19 December 2005 by Published in: in my life 3 comments

So. You’re still here. Persistent, aren’t we?

For today’s trick, I shall answer a reader question, and tell you all the things I’ve been thinking about yoga.

Lanfaedhe asks:

“Do you ever do yoga to music? I hear some people are keen on that.” at 09:45 on 11/10/2005.

Short answer is yes, often. I must now confess that I rarely do yoga outside structured classes, and I’ve never been to a structured class that didn’t have a musical component. Sometimes I like the music better than others, but mostly I don’t notice it. The primary thing I require in yoga music is that I not already know it outside of a yoga context, and so far that has never happened, as the type of new agey yoga music instructors usually play is not my thing. On the rare times that I do yoga on my own I never do more than a fifteen minute session (ten to twelve minutes of poses, three to five minutes of relaxation) so bothering to select and play music would merely be a way of procrastinating on doing the actual yoga.

My teacher asked me a couple of weeks ago if I had ever considered teaching yoga. This is the second teacher I’ve had to ask me this, and I told her so and also I’d thought about it but not seriously. For one thing, I know it’s a lot harder to do than it looks, and I primarily know this because I’ve been to yoga classes that were poorly taught. My good yoga teachers have always made teaching class look so easy, but I know it’s not. I told her I might wait to be asked a few more times before I decided to look into it seriously.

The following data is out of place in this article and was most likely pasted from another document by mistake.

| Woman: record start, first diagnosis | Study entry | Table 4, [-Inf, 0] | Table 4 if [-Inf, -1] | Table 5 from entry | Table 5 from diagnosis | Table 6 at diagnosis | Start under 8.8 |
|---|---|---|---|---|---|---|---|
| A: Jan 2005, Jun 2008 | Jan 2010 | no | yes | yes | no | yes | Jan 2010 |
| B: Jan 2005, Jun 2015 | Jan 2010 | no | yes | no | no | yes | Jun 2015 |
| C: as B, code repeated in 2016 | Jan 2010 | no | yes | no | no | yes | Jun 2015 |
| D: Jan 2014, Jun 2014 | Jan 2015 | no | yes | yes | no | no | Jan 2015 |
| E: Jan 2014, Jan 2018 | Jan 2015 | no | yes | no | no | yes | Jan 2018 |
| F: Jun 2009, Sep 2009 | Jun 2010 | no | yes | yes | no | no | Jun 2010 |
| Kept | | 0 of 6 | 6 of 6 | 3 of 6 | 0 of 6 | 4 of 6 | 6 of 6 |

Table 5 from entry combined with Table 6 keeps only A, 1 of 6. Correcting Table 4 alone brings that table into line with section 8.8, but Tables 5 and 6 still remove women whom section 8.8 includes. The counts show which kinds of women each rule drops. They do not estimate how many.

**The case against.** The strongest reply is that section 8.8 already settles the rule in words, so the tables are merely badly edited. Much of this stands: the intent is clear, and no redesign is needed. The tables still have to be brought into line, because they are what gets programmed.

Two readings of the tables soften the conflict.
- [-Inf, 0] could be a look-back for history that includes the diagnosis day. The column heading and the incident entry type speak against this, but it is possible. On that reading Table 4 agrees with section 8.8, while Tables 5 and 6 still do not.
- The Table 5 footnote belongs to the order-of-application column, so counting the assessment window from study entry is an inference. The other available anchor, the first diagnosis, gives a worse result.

Part of the reason I’m not seriously considering teaching yoga is because I realize now that the first time I was asked I really had no depth of knowledge and no real expertise. Over the past year I think my yoga has improved drastically: breathing, poses, focus, everything. So I know that even with everything I have mastered now, I have no idea what I don’t yet know though I have an inkling, which leads me to suspect I’m not anywhere near prepared to teach. For example, I just do not have the abdominal strength to do a full boat pose, and am still doing beginner’s chaturanga three out of four sun salutations. On the other hand, I have a really fine, fine down dog. I’m rock solid, my heels are all the way down, it feels light but strong, and I’m finally starting to get down dog being a resting pose. More downsides : I’m not as confident as I’d like in the sanskrit or even the english pose names, I can’t always feel my way to the right balance in the poses, I haven’t mastered more than one or two of the breathing techniques, last weekend I actually hurt myself during practice, and were I really ready to teach, wouldn’t I be dedicated enough to practice on my own? And yet, I do feel a number of ways in which my body is stronger than it was last year, and can occasionally tell when I’m doing a pose just right. A lot of the other things I think make me unprepared to teach depend on me. If I were to practice boat and chaturanga daily, surely over three months I would notice a difference. I could review the sanskrit and english pose names, and even try to teach myself one or two new poses a week (my new instructor is not as good as my old one was at incorporating learning new poses into practice). So yeah, you’re kind of seeing a preview of a resolution for the new year here. I’m going to make myself a better yoga practitioner next year, in some very specific ways where I see a need for improvement.